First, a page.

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J. N. v. Hendrickson

United States District Court, C.D. California

March 2, 2017

J.N., Plaintiff,
v.
HEATHER M. HENDRICKSON, Defendant.

          ORDER RE: DISPUTED JURY INSTRUCTION

          DEAN D. PREGERSON UNITED STATES DISTRICT JUDGE

         Presently before the court is the parties' dispute as to Proposed Jury Instruction No. 31. (Compare Dkt. 97 (Plaintiff's proposed instruction) with Dkt. 110 (Defendant's proposed instruction.) Instruction No. 31 describes the standard for proving that Plaintiff's Fourth Amendment rights were violated through judicial deception.

         To prove a claim for judicial deception, a plaintiff “must show that the defendant deliberately or recklessly made false statements or omissions that were material to the finding of probable cause.” KRL v. Moore, 384 F.3d 1105, 1117 (9th Cir. 2004) (citations omitted); see also Butler v. Elle, 281 F.3d 1014, 1024 (9th Cir. 2002) (“A plaintiff must make (1) a substantial showing of deliberate falsehood or reckless disregard for the truth, and (2) establish that but for the dishonesty, the challenged action would not have occurred. If a plaintiff satisfies these requirements, the matter should go to trial.”) (citations and quotations omitted). Echoing this standard, the parties agree on both the need to issue Instruction No. 31 and substantially agree on the language for the instruction.[1] The dispute concerns the last three sentences. Plaintiff proposes the following wording:

Omissions or misstatements resulting from negligence will not invalidate an affidavit which on its face establishes probable cause. Clear proof of deliberate or reckless omission or misstatement is not required.

(Dkt. 97 at 4.) Defendant proposes adding the underlined portions to Plaintiff's wording:

Omissions or misstatements resulting from negligence or good faith mistakes will not invalidate an affidavit which on its face establishes probable cause. Nor may a claim of judicial deception be based on an officer's erroneous assumptions about the evidence she has received. Clear proof of deliberate or reckless omission or misstatement is not required.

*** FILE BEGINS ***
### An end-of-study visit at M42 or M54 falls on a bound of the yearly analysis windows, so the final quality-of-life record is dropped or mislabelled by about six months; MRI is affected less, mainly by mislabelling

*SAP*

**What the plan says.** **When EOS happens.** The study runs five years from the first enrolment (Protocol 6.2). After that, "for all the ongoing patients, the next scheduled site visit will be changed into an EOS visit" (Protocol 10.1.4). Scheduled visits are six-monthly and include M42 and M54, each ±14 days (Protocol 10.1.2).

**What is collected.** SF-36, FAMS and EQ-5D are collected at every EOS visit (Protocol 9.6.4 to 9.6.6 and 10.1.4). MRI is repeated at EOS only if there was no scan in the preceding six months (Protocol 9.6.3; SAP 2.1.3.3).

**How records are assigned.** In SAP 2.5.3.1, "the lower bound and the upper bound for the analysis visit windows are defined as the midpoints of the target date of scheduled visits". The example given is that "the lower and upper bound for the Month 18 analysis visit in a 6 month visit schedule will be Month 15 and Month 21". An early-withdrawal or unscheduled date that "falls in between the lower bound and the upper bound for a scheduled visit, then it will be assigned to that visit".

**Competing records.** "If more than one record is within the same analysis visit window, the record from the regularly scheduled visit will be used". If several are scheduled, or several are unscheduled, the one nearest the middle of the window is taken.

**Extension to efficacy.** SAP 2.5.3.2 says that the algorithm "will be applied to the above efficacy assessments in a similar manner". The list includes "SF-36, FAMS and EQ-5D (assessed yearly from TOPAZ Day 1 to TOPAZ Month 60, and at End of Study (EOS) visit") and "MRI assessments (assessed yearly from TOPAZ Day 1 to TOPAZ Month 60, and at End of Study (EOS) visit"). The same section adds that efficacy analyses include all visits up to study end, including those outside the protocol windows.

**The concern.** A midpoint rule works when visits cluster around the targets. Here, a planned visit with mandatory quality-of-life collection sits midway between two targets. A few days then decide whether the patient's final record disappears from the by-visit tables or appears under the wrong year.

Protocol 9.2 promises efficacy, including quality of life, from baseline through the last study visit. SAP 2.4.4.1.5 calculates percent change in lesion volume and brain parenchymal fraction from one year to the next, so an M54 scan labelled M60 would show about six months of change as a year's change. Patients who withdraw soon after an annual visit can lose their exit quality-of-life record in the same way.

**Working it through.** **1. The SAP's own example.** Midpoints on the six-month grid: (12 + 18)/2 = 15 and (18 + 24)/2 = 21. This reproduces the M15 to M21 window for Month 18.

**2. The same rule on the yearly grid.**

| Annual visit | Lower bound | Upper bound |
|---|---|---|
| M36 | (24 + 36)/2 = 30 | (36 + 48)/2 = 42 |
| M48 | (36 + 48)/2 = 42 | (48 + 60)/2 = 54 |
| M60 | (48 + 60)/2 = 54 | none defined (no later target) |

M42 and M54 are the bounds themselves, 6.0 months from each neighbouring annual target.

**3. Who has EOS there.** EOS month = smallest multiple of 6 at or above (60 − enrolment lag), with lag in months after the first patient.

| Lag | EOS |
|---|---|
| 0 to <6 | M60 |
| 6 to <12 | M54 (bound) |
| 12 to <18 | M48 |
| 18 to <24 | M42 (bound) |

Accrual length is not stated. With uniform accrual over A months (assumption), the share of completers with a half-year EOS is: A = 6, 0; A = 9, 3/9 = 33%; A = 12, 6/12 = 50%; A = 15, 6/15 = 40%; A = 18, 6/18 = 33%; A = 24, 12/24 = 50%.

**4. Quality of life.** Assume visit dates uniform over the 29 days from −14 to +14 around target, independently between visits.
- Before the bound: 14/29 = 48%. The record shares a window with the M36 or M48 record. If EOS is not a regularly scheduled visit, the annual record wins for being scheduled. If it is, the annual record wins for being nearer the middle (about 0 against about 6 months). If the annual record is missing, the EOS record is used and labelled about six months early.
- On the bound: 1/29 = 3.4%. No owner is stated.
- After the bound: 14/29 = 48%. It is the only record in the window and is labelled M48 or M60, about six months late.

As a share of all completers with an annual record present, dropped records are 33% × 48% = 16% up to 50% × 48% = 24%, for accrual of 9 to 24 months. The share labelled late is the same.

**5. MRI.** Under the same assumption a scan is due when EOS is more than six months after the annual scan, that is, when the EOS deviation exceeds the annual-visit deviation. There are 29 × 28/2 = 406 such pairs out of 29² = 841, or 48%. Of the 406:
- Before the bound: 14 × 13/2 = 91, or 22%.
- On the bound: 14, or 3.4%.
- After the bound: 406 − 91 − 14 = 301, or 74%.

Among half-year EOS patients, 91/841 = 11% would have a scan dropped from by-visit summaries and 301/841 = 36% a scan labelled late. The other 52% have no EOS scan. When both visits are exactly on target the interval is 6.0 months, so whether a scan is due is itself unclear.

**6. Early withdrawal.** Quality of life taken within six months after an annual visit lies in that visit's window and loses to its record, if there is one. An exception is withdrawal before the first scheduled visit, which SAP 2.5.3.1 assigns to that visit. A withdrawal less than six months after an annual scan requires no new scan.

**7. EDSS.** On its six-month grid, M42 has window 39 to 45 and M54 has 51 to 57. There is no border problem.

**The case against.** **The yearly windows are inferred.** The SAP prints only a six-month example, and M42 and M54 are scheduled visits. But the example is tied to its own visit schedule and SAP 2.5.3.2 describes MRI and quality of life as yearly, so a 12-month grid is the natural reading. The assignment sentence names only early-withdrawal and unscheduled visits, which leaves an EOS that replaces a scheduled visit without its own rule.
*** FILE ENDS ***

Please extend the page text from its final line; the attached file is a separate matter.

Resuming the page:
(Dkt. 110 at 2 (emphasis added).) Put another way, the dispute before the court is whether showing that an officer acted in “good faith” or based on an “erroneous assumption” defeats a judicial deception claim.

         On the issue of good faith, Defendant justifies the instruction on the ground that several courts in this Circuit include the following statement on good faith when discussing the elements of judicial deception: “‘Omissions or misstatements resulting from negligence or good faith mistakes will not invalidate an affidavit which on its face establishes probable cause.'” Ewing v. City of Stockton, 588 F.3d 1218, 1224 (9th Cir. 2009) (quoting United States v. Smith, 588 F.2d 737, 740 (9th Cir. 1978)); see, e.g., Fresno Rock Taco, LLC v. Rodriguez, No. 1:11-CV-00622-LJO, 2013 WL 844421, at *5 (E.D. Cal. Mar. 6, 2013); Harden v. City of Clayton, No. C 10-4155 MEJ, 2012 WL 4761436, at *5 (N.D. Cal. Oct. 5, 2012). In response, Plaintiff is unable to cite to any authority that supports the proposition that an omission or misstatement resulting from a “good faith mistake” may still give rise to a judicial deception claim. To the contrary, the Ninth Circuit has held that “claims of judicial deception have as an essential element the subjective intent of the defendant.” Housley v. United States, 35 F.3d 400, 401 (9th Cir. 1994) overruled on other grounds by Galbraith v. Cty. of Santa Clara, 307 F.3d 1119 (9th Cir. 2002) (citing Mendocino Envtl. Ctr. v. Mendocino County, 14 F.3d 457, 462 (9th Cir.1994)).[2] In light of the foregoing, the court will include Defendant's proposed language on good faith mistakes.